Maria Galina

Maria Galina is one of the most interesting authors among those who made their names in the turbulent 1990s. She writes both literary and science fiction (with ten SF books to her credit). She is also a noted poet, a thoughtful critic, and translator of English and American science fiction, in all of which she excels. She is a winner of many important prizes for her prose and poetry and her critical essays.

Say Thank You

by Mikhail Aizenberg
Translated by J. Kates
Zephyr Press, 2007, pp.108
Mikhail Aizenberg has lived and breathed and had his being at the heart of the last generation of poets that came to maturity under the regime of the Soviet Union. He has been not only one of its most eloquent practitioners, but also its chronicler and interpreter.

The Page and The Fire: Poems by Russian Poets on Russian Poets

by Various
Translated by Peter Oram
Arc Publications, 2008, pp.132
An anthology of poems by the major literary figures in Russia, writing to, about, or in memory of other poets, following a tradition which started in the early years of the twentieth century and continued through the subsequent decades, more or less until the millennium.

Contemporary Russian Poetry: An Anthology

by Various
Translated by Various
Dalkey Archive Press; 2007; pp. 471
Prominent Moscow poet Evgeny Bunimovich selected representative work from forty-four living Russian poets born after 1945 to be translated and published in this bilingual edition. The collection ranges from the mordant post-Soviet irony of Igor Irteniev to the fresh voices of poets like Marianna Geide and Anna Russ—young women just beginning to make themselves heard.

Birdsong on the Seabed

by Elena Shvarts
Translated by Sasha Dugdale
Bloodaxe Books; 2008; pp. 167
This new bilingual Russian-English selection also includes some poems not yet been published in Russia. Elena Shvarts stands outside all schools and movements in contemporary Russian poetry. She once famously described poetry as a 'dance without legs'. Her own poetry fits this description perfectly, a combination of deeply rhythmic and lyrical dance with the eccentric, perpetual movement of flight.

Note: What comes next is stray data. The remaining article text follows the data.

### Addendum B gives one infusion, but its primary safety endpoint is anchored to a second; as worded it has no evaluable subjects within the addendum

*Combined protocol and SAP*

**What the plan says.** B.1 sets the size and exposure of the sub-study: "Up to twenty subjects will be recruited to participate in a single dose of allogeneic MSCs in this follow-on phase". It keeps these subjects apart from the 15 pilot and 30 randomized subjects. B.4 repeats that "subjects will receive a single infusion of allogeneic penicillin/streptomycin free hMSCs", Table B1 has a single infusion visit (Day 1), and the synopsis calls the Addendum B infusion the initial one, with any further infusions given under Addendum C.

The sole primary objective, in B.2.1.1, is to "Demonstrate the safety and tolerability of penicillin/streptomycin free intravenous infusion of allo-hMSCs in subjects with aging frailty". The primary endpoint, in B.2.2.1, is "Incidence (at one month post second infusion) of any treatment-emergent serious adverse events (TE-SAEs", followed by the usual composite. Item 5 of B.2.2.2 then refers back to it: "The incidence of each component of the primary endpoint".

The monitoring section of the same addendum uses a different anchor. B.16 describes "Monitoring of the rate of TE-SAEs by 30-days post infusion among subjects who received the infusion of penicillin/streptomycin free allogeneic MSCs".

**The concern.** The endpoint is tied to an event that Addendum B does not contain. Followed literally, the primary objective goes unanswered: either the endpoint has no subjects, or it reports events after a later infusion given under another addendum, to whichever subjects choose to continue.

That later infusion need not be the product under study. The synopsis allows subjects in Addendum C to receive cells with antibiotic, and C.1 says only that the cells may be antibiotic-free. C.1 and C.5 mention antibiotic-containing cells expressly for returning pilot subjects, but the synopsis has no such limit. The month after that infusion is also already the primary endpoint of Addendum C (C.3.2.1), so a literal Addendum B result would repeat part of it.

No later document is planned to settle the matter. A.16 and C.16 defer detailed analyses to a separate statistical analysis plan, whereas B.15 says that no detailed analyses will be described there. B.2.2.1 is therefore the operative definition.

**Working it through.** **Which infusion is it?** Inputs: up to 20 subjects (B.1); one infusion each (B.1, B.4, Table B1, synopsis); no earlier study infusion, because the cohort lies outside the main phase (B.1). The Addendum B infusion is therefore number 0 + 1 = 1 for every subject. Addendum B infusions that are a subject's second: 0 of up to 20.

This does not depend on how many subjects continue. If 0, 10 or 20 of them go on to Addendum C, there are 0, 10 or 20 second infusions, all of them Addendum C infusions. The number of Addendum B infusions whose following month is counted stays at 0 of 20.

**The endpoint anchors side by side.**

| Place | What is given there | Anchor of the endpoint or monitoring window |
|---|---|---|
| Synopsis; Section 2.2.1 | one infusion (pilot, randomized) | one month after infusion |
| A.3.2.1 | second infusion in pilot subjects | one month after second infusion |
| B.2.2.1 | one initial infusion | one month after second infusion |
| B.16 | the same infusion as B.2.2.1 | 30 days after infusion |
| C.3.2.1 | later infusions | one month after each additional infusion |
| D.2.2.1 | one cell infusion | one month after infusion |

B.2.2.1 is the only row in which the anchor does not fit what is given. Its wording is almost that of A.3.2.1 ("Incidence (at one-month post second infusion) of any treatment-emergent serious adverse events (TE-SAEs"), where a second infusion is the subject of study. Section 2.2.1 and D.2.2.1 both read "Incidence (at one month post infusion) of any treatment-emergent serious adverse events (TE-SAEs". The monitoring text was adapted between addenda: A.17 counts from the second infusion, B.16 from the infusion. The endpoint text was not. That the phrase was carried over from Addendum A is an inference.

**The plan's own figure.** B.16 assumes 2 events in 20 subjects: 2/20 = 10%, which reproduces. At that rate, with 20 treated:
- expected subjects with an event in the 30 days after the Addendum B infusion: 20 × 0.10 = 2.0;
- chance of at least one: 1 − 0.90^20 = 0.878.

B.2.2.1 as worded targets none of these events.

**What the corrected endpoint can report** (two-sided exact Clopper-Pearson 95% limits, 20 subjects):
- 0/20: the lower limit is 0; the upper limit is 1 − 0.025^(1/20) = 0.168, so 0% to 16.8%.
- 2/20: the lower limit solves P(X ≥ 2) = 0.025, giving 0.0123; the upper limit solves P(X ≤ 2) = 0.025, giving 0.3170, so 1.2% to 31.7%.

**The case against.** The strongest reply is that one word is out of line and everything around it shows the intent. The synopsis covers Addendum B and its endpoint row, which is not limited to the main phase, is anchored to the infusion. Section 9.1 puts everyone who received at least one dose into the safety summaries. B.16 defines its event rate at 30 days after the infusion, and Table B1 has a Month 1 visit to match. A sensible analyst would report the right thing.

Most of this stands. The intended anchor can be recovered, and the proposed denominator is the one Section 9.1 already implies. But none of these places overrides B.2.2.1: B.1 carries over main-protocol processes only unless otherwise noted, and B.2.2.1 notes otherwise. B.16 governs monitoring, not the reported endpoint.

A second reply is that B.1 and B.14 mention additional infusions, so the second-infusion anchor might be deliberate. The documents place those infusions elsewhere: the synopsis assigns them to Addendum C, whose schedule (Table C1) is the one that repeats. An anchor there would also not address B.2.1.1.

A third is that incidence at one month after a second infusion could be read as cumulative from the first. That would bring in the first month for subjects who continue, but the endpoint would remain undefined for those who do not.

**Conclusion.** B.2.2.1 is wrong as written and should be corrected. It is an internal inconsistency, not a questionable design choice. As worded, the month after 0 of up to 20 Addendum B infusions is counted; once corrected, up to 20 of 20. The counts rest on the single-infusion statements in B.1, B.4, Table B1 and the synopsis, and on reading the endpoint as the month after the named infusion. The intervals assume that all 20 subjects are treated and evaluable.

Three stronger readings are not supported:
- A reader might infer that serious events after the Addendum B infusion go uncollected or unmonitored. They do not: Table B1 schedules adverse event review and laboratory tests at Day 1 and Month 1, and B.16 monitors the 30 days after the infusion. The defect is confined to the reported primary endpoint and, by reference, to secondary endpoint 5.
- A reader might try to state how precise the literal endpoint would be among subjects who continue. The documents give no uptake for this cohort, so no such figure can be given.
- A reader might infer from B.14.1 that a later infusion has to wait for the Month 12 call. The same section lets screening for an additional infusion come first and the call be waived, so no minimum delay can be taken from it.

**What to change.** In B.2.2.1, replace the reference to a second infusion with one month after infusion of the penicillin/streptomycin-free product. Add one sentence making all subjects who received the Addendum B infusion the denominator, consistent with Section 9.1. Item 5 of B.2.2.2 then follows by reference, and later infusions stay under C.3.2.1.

Permanent Winter: New Poetry from Siberia

by Various
Translated by Oleg Burkov, Larissa Fomenko, Andrei Konstantinov, Nika Skandiaka, Lika Sokolovskaya and Vitaliy Eyber
Smokestack Books; 2007; pp.83
This anthology brings together, for the first time in English, a selection of contemporary poetry from Novosibirsk, Siberia's largest city and the exact geographical centre of Russia. Writing about their extraordinary country, they have adapted Russian literary traditions to its exceptional conditions.

The Russian Jerusalem

22 February, 17.00
Jewish Book Week
£8
A talk with Elaine Feinstein, chaired by David Mazower. 'The Russian Jerusalem', Feinstein's lyrical novel about history, memory and love, features Mandelstam, Babel and Pasternak, with Russian poet Marina Tsvetaeva, who believed ‘all poets are Jews’, as her guide.

Rossica 18

The Ties of Blood
Russian Literature from the 21st Century

This edition of Rossica takes on a new form! It is an Anthology of New Russian Writing, featuring both prose and poetry translated into English and edited by leading specialists.
The issue was launched at the first Russian Literature Week, in April 2008.